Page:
Palestinian President Mahmoud Abbas and Israeli Prime minister Benjamin Netanyahu expressed strikingly different priorities.
UNGA speeches leave little hope for Israel-Palestine dialogue
If there was any hope for the peace process after Donald Trump hinted at the US plan on Wednesday, it was dashed on Thursday after Palestinian President Mahmoud Abbas and Israeli Prime minister Benjamin Netanyahu spoke at the UN General Assembly.
Analysts told The National that the speeches showed strikingly different priorities, as Mr Abbas focused on a Palestinian state while Mr Netanyahu spoke of Iran.
“The two speeches reinforce why, no matter what the Trump administration tries, there is no chance of negotiations and certainly not of an agreement while these two leaders are in power,” said Daniel Shapiro, of the Institute for National Security Studies in Tel Aviv, who was an ambassador to Israel under Barack Obama.
“They so fundamentally distrust each other, and they have established such incompatible demands, that prospects of an agreement are zero.”
On the one hand, he said Mr Abbas’ praise “of Palestinian terrorists [Abbas considers them martyrs] with Israeli blood on their hands and calling Israel an apartheid state.”
On the other, Mr Netanyahu promised “nothing more than a Palestinian state-minus with no real sovereignty”, Mr Shapiro added.
This, he argued, erased the prospects of dialogue.
“In this atmosphere, any US plan would be dead on arrival,” he said. “Unless the plan contains a serious proposal for the two states, the Palestinians will continue to boycott contact with Washington. But if it does point toward two states it will be rejected by the Israeli coalition.”
Mr Shapiro suggested that the US goal in this period “should not be to restart negotiations, which would only fail spectacularly, and likely be punctuated by violence”.
“Rather, the goal should be to steer the parties and other regional players toward practical steps that don’t require negotiations and that will help to keep the two-state solution alive and viable until new leaderships are in place,” he said.
Ghaith Al Omari, a senior fellow at the Washington Institute for Near East Policy, said the speeches reflected the different priorities and audiences of the two leaders.
“Bibi’s [Mr Netanyahu’s] speech conveyed his diplomatic priorities: confronting Iran and cementing close relations with Mr Trump,” Mr Al Omari said.
In that context, the Palestinian issue “is low in that list and only received cursory treatment”.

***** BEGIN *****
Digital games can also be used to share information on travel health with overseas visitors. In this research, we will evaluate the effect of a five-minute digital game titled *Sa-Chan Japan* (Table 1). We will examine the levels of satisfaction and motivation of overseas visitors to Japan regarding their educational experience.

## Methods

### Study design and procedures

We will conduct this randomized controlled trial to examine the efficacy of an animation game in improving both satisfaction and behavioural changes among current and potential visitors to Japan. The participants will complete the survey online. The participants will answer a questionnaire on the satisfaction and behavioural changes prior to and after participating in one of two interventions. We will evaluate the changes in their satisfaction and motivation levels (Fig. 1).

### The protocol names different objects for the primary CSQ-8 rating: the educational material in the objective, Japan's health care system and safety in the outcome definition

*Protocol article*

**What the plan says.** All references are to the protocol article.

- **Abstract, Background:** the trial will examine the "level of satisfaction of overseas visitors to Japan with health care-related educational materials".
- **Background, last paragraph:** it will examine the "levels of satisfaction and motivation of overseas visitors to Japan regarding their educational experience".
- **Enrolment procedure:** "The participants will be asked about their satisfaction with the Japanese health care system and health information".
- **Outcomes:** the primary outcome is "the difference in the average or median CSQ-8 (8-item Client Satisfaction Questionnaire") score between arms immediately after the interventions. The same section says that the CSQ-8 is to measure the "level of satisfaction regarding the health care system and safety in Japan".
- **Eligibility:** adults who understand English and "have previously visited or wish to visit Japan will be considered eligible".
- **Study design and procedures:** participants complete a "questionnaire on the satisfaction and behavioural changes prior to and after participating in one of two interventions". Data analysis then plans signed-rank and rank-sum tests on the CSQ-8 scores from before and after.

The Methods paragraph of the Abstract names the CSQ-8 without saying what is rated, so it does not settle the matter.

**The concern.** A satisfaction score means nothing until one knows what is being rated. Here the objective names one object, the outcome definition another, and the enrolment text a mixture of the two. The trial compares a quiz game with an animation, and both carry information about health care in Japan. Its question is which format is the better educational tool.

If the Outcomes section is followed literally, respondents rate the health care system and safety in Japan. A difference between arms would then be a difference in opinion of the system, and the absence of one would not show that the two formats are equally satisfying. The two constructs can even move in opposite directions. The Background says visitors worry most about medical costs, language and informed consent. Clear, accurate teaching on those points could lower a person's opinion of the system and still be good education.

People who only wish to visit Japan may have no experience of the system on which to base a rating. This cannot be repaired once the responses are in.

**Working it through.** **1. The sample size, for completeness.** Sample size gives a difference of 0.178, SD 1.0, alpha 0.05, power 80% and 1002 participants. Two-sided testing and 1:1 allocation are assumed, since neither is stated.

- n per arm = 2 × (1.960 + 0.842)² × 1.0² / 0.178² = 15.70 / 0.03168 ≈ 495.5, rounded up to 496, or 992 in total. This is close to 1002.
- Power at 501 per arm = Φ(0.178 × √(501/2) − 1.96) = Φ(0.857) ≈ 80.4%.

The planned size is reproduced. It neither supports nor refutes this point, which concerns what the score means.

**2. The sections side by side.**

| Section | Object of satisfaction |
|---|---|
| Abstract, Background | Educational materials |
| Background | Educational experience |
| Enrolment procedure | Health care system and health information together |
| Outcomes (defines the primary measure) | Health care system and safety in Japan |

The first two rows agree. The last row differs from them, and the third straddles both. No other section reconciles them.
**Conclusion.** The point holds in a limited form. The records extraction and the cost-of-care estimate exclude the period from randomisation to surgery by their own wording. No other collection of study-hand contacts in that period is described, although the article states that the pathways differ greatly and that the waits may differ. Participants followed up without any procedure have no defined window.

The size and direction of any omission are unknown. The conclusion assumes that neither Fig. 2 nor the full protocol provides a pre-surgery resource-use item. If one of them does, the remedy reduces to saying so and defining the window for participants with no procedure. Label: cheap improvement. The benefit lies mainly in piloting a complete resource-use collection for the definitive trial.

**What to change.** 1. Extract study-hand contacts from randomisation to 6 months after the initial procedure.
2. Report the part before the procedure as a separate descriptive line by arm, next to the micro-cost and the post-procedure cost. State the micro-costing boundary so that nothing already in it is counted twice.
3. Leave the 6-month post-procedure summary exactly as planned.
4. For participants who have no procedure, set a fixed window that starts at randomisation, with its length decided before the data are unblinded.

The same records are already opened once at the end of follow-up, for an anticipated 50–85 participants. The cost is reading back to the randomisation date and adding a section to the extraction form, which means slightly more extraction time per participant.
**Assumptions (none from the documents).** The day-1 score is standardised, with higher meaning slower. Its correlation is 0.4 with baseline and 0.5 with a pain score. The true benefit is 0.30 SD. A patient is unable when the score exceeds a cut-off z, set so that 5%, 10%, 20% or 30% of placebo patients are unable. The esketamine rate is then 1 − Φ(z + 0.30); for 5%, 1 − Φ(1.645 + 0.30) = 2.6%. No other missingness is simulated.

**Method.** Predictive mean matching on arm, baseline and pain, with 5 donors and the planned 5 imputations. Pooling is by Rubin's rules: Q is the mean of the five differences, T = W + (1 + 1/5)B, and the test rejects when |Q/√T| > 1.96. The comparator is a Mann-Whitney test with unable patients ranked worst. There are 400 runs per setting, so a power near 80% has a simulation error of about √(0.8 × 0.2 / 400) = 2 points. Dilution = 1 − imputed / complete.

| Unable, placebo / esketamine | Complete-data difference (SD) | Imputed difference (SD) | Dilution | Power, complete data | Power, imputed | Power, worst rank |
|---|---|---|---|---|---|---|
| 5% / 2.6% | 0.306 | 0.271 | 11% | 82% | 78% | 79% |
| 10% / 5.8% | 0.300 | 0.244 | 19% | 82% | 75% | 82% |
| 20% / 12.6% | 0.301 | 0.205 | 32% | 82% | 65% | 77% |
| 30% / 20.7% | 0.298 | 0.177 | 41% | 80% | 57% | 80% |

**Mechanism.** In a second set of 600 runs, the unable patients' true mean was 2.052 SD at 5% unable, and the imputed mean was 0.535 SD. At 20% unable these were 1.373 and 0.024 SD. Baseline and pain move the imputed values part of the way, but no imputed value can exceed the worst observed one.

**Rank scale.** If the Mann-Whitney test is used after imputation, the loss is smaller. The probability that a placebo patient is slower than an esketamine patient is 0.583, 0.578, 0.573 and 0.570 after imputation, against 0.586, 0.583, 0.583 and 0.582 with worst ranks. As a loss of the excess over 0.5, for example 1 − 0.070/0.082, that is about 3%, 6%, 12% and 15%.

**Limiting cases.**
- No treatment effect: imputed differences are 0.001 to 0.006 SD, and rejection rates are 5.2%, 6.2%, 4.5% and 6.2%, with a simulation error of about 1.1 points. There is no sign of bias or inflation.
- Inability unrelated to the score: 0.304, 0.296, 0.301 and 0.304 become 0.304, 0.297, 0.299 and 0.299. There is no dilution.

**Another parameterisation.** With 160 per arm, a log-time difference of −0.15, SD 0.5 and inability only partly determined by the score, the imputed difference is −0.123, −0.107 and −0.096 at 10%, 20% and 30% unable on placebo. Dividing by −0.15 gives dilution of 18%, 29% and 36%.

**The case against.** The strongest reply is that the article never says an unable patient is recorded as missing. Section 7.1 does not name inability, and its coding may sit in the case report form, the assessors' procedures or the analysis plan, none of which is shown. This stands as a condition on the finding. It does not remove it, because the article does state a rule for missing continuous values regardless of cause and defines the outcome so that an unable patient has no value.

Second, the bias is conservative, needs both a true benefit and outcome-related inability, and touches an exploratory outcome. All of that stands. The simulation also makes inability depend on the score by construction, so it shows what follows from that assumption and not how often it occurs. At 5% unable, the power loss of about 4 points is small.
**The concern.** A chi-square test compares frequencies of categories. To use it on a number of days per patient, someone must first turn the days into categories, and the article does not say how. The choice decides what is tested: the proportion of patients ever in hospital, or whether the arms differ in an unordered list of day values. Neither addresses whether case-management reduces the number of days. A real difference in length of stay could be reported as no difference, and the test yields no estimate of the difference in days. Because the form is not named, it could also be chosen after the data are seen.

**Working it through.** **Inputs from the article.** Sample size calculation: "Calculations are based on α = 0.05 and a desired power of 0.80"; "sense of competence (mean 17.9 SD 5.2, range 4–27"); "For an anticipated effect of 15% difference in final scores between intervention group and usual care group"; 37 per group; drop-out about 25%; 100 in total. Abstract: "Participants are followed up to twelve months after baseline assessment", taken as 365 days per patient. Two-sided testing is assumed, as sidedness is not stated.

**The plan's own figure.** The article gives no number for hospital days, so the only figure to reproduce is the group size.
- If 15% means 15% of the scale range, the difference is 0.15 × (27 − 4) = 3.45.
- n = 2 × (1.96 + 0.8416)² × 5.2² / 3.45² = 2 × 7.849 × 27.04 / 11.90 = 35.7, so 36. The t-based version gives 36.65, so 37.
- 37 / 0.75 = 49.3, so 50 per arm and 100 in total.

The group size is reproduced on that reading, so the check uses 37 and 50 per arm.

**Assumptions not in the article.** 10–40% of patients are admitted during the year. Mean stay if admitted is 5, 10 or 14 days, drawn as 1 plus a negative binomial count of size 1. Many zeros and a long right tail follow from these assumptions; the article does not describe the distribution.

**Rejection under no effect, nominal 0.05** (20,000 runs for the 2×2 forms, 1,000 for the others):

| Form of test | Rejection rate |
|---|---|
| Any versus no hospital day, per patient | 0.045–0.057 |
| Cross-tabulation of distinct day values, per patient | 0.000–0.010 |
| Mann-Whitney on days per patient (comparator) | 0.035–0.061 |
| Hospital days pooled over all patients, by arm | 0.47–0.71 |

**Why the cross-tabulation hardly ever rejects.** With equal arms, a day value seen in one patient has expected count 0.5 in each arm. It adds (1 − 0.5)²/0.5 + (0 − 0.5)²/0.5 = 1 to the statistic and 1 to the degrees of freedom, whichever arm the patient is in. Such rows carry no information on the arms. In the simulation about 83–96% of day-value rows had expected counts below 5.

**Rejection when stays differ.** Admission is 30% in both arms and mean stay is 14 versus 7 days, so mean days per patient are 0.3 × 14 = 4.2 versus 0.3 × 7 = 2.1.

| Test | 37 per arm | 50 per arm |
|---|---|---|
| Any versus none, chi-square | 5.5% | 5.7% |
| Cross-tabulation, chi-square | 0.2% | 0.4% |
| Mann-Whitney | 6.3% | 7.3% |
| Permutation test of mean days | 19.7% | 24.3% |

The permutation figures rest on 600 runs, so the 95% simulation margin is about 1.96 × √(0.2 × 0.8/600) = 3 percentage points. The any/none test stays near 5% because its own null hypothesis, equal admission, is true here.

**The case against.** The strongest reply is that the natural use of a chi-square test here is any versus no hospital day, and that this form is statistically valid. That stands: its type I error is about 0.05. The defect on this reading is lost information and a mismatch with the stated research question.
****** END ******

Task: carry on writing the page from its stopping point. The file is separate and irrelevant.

Mr Netanyahu spent more than half of his speech going after Iran, pledging to act against it “wherever and whenever” and displaying photos of a “secret atomic warehouse” in the Turquzabad district of Tehran and a map of three Hezbollah missile sites near Beirut’s airport.
Mr Al Omari said that for Mr Abbas, “the priority was domestic. He offered no new diplomatic ideas but rather sought to present himself to his public as a steadfast, unyielding defender of Palestinians’ rights and narrative”.
“With this combination of two leaders who are not focused on making diplomatic progress, it is difficult to imagine how the peace process can move forward,” he said.
“This is further complicated by the breakdown of communication between the Palestinians and the US.”
Mr Abbas rejected exclusive US mediation in the peace process and called for the international Middle East Quartet – the UN, US, EU and Russia – or any other country to step in.
One breakthrough that emerged at the UN meetings on Thursday was when Jordan succeeded in securing funding for the UN’s Palestinian refugee agency, which received pledges of $118 million (Dh433.4m) from donor countries after the US cut its funding.
Jordanian Foreign Minister Ayman Safadi announced on Thursday that Germany, Sweden, Turkey and Japan were among the countries that pledged to the UN agency at Thursday’s meetings, along with the EU.
“Five million Palestinian refugees were following these events very, very closely indeed,” said Peter Krahenbuhl, Commissioner General of UN Relief and Works Agency for Palestine.
“It was year of tremendous existential concerns, of great anxiety. I think it is a very big step that has been achieved today.”
Mr Safadi said the new funding was “a message that the world does still care about the plight of Palestinian refugees”.
But the foreign minister highlighted the challenge “to sustain this effort”.
Mr Safadi said the meetings discussed “a long-term financial planning so every year in August, Palestinian kids will not be wondering if they have a school to go to.”